As a gamer that grew up playing the Nintendo Entertainment System and owning a Sega Genesis for their first gaming console, I have an extreme appreciation for classic gaming. Looking at my video game collection, a majority of the titles I own are from pre ‘current gen’ consoles. I’ve gone as far to purchase the infamous 3DO system (‘what is that?’ you ask) just for bragging rights. Friends have even associated the word ‘retronaut’ with my passion for all things classic. Case and point: I love classic gaming.
Don’t get me wrong, though – my appreciation for modern day games runs deep, too. Many of the classic gaming franchises I was exposed to as a child still exist today on current generation platforms (i.e.: Super Mario Bros., Metroid), while some have been discontinued due to lack of popularity (R.I.P.: Mystical Ninja, Vectorman). While some of these franchises still stand, few can claim to have created a history that both ‘retro’ and ‘modern’ gamers can appreciate. Franchises that, throughout the test of time, have adapted to rapid technological advancements in programming and design, yet still continue to deliver high-quality gameplay. Franchises that are beloved by gamers from every demographic, despite the growing number of gaming genre segments we see today. Whether you are casual or hardcore, retro or modern – gamers from all walks of life learn to appreciate franchises that exhibit the traits listed above. For myself (in addition to millions of other gamers around the world), The Legend of Zelda is the series that accomplishes all this. Moreover, it is not just the gameplay that is universally accepted among all gamers, but the music as well.
Koji Kondo, the series’ composer, manages to evoke the entire emotional spectrum into a listener when one of his pieces from a Legend of Zelda game is heard: anger to happiness, chaos to peace, sadness to jubilance. So it shouldn’t surprise those reading, that hearing the live versions of this music played by a professional orchestra can only amplify those emotions. Now what if those versions were actually symphonic movements, musically arranged to tell the canonical story of Link and his fabled quests across Hyrule? And what if you also had the opportunity to see footage from the various Legend of Zelda games projected on a big screen while you listened to the story being told? The listener isn’t simply just ‘listening’ anymore. They are ‘experiencing’ the rich, abundant history being told through sight (the visuals) and sound (the music); history that is achieved by extremely few franchises. This is the musical experience that is The Legend of Zelda: Symphony of the Goddesses – one that, whether you grew up playing Link’s Awakening on the original Game Boy or Skyward Sword on the Wii, satisfies both ‘retro’ and ‘modern’ fans of the series.
Though I recently attended the concert in Philadelphia, this isn’t the first time I’ve seen the show performed. I was graced with the honor of interviewing the show’s Producer (and now good friend), Jeron Moore during their stop in Austin last summer. Fast forward to July 2013, and I’m getting the opportunity to experience the show’s ‘Second Quest’ (i.e.: their second season), this time being played by the Philadelphia Orchestra. ‘Second Quest’ features all new musical content that is introduced in between the symphony’s four main movements (the four movements being: Twilight Princess, Ocarina of Time, A Link to the Past, and Wind Waker). The day started off with a bang, as I got to attend dress rehearsal for about an hour.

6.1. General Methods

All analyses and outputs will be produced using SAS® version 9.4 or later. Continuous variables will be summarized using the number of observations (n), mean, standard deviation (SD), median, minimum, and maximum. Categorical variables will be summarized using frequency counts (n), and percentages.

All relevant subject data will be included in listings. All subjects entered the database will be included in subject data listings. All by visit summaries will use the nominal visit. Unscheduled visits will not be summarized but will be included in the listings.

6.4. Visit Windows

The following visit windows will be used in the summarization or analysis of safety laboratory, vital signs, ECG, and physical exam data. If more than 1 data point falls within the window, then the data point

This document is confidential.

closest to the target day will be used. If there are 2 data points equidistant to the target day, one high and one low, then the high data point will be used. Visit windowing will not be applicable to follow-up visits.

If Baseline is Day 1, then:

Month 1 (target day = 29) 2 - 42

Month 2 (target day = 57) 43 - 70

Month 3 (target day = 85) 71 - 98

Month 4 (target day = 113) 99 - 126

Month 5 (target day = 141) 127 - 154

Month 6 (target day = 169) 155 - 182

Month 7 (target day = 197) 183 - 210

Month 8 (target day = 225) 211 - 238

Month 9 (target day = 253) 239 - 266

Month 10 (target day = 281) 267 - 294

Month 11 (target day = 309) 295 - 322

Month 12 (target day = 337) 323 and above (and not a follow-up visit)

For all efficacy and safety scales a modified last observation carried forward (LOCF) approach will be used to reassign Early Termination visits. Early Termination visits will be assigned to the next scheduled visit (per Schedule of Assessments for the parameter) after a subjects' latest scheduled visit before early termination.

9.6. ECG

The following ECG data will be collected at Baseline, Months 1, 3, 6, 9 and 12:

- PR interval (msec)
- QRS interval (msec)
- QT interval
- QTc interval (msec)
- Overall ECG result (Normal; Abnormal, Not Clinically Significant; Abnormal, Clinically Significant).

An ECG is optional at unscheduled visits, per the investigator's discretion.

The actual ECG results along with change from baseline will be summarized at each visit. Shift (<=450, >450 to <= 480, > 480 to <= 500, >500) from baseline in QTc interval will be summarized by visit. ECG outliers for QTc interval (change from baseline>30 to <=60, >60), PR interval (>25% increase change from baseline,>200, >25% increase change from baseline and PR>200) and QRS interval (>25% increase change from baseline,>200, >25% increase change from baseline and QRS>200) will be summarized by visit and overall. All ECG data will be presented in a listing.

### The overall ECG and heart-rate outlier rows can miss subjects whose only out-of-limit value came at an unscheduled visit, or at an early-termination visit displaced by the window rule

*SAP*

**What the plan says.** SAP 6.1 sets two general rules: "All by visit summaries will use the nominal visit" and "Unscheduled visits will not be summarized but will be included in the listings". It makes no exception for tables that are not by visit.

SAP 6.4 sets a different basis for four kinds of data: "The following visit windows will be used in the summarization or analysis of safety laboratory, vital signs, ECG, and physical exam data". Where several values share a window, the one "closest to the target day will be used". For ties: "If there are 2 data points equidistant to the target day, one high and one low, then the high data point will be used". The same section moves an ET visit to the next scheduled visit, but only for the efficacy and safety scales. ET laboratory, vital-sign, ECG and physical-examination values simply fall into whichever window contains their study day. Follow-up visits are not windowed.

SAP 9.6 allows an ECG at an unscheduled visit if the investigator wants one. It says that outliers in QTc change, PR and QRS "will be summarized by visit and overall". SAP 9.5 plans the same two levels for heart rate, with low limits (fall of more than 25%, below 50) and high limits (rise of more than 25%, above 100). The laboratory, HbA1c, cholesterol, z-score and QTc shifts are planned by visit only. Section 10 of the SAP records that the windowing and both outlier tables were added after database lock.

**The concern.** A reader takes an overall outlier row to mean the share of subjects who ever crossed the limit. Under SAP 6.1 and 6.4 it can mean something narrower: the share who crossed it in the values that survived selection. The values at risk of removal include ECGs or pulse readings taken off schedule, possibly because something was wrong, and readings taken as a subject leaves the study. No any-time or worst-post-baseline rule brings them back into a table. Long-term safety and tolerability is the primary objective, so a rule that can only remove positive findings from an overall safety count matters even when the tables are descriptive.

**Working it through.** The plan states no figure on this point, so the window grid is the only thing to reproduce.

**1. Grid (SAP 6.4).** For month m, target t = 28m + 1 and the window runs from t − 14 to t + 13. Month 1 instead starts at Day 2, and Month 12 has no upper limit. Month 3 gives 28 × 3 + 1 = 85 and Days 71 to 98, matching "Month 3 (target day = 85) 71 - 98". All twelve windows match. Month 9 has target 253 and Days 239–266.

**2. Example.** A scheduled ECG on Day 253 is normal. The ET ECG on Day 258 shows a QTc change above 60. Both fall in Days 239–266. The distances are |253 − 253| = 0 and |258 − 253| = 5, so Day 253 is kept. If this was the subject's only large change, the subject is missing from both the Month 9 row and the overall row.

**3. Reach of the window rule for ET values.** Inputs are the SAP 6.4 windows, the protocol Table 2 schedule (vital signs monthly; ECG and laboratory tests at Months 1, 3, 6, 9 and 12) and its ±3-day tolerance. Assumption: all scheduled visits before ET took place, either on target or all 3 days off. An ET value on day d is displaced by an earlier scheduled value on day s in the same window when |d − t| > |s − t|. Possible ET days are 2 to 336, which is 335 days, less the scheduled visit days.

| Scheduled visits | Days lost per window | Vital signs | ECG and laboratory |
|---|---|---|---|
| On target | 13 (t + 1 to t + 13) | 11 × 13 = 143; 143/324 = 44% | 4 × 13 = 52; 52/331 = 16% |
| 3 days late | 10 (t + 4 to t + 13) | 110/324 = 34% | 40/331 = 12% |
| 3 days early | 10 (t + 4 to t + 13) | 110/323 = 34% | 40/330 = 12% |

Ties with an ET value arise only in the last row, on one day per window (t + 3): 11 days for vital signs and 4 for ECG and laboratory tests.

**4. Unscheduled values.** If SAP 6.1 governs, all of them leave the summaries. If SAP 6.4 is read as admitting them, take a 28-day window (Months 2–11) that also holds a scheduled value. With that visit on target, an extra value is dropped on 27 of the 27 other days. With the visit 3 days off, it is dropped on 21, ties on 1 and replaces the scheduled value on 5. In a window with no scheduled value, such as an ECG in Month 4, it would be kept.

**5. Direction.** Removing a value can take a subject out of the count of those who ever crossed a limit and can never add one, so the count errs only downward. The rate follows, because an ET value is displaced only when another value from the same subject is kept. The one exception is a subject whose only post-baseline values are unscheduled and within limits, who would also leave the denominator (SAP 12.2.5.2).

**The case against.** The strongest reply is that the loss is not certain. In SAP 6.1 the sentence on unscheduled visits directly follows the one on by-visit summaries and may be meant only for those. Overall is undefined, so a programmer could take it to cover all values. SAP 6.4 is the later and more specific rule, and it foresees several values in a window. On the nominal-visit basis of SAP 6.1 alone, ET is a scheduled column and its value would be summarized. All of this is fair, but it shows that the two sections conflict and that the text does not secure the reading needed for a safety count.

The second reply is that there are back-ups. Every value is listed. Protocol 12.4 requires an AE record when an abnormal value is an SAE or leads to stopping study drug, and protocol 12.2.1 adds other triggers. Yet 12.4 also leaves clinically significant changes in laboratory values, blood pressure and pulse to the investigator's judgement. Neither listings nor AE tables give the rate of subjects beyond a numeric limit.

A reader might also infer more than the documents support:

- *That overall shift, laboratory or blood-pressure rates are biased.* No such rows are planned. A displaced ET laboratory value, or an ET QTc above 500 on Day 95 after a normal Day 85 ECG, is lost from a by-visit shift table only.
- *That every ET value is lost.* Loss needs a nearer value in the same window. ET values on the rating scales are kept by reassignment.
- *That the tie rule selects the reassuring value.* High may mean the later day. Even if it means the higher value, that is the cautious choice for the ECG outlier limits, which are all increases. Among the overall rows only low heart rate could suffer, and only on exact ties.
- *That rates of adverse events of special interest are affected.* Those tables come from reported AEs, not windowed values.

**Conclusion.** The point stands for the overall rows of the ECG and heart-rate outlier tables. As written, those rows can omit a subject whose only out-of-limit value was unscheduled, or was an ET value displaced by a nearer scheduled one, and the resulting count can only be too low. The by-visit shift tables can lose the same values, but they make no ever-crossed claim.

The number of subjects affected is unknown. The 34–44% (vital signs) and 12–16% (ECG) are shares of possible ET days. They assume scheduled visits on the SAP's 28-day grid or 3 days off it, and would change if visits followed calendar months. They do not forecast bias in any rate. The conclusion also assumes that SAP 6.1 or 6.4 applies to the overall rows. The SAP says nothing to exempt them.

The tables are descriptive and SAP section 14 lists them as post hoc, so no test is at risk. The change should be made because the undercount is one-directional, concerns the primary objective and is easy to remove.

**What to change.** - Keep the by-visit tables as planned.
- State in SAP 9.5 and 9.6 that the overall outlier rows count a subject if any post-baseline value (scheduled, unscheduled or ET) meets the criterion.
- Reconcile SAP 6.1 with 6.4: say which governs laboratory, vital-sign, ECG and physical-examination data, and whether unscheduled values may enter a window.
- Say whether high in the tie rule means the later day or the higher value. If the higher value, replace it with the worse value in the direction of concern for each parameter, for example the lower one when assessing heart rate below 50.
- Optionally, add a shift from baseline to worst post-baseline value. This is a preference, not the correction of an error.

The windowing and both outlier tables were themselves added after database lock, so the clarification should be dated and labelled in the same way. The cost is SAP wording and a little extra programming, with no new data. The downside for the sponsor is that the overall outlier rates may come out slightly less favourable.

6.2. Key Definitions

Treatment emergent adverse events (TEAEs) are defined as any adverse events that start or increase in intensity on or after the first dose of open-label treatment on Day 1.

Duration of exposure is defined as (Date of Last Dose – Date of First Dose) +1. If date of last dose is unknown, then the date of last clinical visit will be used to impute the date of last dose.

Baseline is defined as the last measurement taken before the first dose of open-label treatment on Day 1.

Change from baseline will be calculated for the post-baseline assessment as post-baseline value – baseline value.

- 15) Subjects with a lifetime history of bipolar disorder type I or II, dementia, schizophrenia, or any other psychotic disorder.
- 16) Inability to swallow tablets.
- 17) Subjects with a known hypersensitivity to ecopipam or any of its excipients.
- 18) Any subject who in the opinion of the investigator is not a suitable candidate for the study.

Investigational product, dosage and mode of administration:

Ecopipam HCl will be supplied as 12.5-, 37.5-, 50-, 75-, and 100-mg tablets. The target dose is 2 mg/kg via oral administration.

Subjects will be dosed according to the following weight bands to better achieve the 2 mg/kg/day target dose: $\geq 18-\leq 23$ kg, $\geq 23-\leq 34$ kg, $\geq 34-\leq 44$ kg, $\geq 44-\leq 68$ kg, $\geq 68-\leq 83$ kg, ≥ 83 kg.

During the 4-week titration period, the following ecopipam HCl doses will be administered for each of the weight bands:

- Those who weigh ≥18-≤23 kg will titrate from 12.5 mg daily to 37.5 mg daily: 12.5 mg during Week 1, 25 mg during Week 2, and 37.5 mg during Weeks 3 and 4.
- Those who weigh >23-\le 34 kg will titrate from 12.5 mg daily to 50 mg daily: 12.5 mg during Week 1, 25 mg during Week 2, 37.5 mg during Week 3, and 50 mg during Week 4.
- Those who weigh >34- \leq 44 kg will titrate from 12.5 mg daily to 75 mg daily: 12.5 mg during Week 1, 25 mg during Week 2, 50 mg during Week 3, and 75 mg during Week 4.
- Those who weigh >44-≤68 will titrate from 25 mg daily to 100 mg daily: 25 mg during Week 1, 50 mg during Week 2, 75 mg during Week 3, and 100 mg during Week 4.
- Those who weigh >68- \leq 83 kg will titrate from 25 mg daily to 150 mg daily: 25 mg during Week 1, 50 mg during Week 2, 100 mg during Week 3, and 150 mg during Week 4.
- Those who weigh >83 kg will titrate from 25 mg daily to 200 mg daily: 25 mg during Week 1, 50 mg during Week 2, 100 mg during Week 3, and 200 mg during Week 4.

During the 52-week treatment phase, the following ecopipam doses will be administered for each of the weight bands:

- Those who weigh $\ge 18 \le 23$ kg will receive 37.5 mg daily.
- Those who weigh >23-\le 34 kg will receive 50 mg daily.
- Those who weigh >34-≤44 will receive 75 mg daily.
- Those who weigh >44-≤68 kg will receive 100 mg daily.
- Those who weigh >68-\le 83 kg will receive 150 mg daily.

Many thanks to Jeron Moore for the invitation!
At the dress rehearsal, I met other avid Legend of Zelda fans: Jason Rappaport (CEO of Zelda Universe), Chris Liu (Artist for The Zeldanime Project), and Rachel Rodini (Rupee Pillow Maker Extraordinaire for Rachel’s Rupees). If you think you are a series fan, wait until you’ve met these individuals. Not only are they extremely friendly people, but their specific skill sets bring various aspects of the Legend of Zelda series to life in ways you couldn’t imagine. Chris has just completed the first issue of The Zeldanime Project, “a reimagining of the 80s “Legend of Zelda” cartoon in a comic/manga format” (taken from project’s Facebook page). The comic has it all – everything from Link actually talking to him saying “Well excuse me, Princess!” The comical dialog and artistic detail put into every pane stays true to the original show produced in the 1980s. If you decide to pick up one of Chris’ comics, why not pick up one of Rachel’s comfortable rupee pillows to lie on while you read? Rachel’s rupee pillows come hand-crafted in a majority of your favorite colors (red, blue and green). What I really admire about these pillows is the immense detail that each one has; the different shades of colored fabric give the impression that the rupee is glistening in the light. If you’d like to learn more about their projects or wish to place an order, you can check out their Facebook pages below: